I thought, “Well, I sure hope that Catholics get priority. After, all, you should take care of your family first.” Even as I thought it, I knew that I’d be condemned by some elements.

    Thanks for helping us give some thought to this issue of prioritizing our charity.

  • Mary Kochan

    Well, that is the kind of thing that I would ask questions about. I would ask what the proposed budget was for this thing, and where it was coming from. If some of the money is coming from government funds, it might not be possible for them to limit it to Catholics. However, if the entire budget comes from Catholic parishoners, then the first priority should be other Catholics as well as the formation of a solid Catholic environment for the seniors being served. And if people from various denominations are going to be there, I would ask what is the finacial committment of those denominations to the support of the project.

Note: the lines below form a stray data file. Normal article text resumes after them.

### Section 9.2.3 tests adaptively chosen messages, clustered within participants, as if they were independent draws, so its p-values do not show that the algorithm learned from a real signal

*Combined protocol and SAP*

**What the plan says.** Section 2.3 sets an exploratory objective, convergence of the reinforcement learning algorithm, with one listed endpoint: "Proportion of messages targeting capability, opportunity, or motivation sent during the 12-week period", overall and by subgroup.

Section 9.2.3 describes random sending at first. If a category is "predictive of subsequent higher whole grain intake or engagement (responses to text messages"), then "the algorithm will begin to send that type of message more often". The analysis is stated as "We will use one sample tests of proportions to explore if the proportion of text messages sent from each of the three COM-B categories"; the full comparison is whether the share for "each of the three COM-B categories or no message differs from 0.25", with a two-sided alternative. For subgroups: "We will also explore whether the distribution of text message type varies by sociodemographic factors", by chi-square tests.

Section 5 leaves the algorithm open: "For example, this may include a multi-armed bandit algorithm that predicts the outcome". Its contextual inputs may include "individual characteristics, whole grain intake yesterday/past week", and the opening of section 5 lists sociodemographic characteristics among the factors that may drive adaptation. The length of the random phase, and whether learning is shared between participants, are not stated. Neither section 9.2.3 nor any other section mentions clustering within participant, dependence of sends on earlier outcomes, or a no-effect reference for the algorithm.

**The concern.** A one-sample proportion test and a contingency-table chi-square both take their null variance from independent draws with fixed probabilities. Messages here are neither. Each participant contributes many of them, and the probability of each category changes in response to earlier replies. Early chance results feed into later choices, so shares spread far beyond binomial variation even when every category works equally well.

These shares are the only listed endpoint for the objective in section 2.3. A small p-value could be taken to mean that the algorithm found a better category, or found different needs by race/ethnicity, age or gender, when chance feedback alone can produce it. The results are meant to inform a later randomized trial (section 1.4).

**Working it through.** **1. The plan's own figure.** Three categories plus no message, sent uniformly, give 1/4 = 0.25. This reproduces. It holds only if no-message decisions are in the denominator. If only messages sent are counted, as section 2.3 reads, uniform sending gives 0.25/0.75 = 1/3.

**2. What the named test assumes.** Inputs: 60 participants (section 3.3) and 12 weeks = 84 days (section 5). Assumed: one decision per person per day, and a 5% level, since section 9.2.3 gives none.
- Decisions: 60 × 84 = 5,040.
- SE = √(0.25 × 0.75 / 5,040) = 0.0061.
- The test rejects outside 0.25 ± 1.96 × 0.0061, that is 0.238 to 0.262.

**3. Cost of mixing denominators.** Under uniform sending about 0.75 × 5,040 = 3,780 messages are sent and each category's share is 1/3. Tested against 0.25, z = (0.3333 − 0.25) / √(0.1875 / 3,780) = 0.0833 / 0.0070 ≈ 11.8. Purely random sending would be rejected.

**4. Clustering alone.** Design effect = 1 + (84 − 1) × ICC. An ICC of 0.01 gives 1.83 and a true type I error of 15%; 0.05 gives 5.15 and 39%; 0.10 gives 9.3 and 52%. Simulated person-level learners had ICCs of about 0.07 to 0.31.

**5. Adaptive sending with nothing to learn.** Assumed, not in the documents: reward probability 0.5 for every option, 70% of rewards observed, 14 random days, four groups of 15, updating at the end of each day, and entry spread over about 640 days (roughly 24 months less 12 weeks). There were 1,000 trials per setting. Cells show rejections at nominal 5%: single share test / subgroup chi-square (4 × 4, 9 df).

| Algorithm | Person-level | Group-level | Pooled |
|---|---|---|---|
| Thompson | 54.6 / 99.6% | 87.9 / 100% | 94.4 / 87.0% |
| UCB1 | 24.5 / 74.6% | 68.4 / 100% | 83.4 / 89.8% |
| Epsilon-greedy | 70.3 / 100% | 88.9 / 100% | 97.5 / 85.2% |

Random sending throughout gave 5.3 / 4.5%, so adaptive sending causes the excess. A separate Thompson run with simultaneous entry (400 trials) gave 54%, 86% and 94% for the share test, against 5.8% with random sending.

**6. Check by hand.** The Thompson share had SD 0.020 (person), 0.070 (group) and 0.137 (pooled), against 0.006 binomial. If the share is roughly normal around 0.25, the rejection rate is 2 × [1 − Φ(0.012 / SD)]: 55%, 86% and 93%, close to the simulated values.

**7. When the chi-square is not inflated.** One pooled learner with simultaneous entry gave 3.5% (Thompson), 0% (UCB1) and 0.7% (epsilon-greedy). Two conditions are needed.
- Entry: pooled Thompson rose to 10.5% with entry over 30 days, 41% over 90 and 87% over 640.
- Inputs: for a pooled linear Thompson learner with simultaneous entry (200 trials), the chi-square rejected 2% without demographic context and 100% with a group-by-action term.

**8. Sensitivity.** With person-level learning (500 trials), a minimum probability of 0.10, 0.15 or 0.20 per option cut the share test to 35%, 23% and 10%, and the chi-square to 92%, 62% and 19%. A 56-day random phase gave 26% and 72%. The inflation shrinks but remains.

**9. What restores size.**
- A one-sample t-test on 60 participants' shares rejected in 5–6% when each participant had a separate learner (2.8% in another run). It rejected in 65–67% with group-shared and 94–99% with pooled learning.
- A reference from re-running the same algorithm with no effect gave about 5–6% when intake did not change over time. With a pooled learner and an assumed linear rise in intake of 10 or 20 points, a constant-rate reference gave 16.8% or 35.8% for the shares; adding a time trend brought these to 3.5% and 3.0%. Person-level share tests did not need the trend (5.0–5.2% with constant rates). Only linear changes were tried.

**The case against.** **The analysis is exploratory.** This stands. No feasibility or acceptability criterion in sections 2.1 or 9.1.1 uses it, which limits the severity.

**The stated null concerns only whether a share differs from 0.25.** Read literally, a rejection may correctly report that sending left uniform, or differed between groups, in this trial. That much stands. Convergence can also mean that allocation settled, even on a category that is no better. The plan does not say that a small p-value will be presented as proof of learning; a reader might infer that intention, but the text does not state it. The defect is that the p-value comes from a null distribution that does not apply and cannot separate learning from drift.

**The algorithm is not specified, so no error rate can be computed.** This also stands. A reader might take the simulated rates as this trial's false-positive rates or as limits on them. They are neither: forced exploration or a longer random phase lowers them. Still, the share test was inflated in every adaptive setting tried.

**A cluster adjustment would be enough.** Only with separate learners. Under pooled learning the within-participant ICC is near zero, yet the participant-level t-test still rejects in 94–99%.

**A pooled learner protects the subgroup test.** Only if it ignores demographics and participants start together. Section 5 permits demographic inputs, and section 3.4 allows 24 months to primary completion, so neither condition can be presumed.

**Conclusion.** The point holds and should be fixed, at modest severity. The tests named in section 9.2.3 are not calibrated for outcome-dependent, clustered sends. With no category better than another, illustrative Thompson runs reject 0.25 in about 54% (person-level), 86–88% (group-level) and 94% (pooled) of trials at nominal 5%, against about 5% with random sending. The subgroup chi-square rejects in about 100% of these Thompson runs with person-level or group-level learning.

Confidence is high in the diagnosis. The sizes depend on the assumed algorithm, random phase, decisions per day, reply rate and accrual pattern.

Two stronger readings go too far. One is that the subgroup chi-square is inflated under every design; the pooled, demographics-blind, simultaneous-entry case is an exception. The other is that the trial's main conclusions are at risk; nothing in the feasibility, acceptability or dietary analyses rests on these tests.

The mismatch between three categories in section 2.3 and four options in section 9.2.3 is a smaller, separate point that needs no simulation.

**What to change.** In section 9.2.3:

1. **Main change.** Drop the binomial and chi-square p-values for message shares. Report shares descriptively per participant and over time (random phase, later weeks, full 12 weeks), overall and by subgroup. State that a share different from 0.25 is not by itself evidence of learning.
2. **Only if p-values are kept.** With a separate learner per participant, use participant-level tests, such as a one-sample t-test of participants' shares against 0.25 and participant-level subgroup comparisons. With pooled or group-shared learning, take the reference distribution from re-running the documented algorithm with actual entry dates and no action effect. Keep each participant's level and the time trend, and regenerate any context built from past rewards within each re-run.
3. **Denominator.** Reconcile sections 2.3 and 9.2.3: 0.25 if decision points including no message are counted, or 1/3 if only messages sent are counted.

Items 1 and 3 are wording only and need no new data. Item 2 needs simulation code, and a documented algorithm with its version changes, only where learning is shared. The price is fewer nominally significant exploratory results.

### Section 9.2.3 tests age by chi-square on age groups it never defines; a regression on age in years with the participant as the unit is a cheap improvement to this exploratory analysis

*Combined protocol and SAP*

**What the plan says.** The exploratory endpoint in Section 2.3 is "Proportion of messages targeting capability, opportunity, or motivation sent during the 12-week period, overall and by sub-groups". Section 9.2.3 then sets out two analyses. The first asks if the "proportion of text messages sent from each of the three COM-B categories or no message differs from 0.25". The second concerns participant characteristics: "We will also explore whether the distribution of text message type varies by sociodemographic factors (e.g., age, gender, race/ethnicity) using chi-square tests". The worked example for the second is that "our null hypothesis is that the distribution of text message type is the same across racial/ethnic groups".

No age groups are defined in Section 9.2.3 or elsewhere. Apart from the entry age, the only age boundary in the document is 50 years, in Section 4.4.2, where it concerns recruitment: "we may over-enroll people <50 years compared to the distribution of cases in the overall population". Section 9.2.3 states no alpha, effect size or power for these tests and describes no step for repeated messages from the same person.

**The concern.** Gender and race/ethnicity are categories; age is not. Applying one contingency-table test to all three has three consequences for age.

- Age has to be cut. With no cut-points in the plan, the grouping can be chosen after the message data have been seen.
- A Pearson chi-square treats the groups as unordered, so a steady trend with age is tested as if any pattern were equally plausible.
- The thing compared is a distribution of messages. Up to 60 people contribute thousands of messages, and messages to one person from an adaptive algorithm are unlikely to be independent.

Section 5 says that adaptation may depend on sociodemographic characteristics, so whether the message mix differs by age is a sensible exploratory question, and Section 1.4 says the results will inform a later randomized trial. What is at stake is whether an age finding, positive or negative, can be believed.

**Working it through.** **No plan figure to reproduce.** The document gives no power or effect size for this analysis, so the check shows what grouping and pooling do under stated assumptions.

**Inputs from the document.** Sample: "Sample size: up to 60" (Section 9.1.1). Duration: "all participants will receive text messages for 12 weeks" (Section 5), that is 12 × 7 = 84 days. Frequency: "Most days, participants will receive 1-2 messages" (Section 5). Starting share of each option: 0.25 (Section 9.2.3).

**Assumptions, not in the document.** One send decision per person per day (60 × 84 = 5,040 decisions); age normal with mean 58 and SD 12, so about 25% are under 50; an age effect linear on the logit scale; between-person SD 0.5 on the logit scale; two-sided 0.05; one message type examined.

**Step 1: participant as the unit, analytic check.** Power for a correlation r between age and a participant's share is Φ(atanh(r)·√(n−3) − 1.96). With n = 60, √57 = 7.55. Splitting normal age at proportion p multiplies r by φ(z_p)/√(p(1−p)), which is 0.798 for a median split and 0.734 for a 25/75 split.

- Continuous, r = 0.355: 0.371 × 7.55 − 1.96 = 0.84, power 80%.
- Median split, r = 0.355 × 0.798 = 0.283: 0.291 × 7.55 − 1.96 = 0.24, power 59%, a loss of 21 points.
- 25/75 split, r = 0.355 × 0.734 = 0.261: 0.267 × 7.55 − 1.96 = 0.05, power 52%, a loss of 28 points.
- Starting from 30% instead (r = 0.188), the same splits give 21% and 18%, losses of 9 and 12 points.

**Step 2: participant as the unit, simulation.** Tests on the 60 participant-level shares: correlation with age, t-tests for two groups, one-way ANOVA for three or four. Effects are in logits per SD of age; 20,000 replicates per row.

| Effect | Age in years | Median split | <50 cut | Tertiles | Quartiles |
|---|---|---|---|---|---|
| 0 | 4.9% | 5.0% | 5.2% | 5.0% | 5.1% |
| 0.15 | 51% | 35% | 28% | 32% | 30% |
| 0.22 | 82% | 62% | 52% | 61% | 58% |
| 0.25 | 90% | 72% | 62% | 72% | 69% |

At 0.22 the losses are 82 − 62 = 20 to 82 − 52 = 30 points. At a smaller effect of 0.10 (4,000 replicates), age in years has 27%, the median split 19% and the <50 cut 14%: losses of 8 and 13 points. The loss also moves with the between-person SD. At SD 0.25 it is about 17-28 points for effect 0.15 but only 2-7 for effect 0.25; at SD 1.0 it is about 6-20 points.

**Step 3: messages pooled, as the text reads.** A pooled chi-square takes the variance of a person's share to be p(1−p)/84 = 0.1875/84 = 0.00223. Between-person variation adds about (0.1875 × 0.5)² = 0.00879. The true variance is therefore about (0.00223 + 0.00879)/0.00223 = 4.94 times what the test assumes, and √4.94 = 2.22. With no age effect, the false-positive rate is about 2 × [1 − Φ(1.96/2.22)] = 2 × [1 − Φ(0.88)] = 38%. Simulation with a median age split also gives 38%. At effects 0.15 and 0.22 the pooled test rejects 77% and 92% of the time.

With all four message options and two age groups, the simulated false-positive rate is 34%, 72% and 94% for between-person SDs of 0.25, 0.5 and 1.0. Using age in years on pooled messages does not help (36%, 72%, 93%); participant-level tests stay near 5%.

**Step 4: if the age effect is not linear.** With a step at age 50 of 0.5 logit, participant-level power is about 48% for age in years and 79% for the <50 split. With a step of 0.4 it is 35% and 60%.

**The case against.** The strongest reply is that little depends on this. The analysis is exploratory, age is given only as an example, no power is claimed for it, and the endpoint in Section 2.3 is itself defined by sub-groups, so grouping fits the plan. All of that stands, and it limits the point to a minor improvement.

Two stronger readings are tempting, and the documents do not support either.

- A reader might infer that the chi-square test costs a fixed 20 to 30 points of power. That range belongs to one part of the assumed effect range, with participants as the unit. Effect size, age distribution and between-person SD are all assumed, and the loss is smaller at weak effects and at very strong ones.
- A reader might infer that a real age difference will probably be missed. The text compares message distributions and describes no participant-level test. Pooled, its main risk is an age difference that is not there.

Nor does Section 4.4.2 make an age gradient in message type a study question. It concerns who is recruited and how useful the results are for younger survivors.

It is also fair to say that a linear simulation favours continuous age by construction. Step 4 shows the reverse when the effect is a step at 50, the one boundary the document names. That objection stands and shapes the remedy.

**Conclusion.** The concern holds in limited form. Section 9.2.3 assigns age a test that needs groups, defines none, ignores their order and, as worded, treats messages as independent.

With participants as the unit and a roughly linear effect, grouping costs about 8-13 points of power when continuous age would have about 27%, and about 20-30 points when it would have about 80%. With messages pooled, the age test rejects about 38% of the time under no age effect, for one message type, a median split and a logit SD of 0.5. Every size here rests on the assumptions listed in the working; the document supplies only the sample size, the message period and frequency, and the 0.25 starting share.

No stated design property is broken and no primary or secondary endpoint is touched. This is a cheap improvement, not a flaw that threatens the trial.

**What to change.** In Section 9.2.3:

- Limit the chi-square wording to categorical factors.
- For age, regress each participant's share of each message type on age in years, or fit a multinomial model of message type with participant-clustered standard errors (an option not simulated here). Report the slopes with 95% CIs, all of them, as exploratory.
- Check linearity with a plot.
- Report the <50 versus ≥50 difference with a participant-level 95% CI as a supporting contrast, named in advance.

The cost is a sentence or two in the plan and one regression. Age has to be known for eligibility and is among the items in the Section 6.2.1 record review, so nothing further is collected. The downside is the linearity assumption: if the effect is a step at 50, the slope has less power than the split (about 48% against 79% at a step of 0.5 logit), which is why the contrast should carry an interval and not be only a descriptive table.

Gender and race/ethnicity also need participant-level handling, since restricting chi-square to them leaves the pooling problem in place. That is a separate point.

Something like this is a very long term committment! There is a lot to learn and often we just don’t get enough information. This is where lay people have to be more proactive. Whose idea was it? Who owns the land or property the thing will be established on? Did anyone who stands to profit have a say in the decision? I’ve gotten to the point where I don’t want to give to anything where there is not transparency and a whole lot of detailed information.

  • elkabrikir


    I’m with you on the transparency issues. I try to give as directly to the point of need as possible.

    With regard to the specific low income 55 and better community, it was financed by a diocesan organization. If Fed $$$ were used, the article didn’t mention it.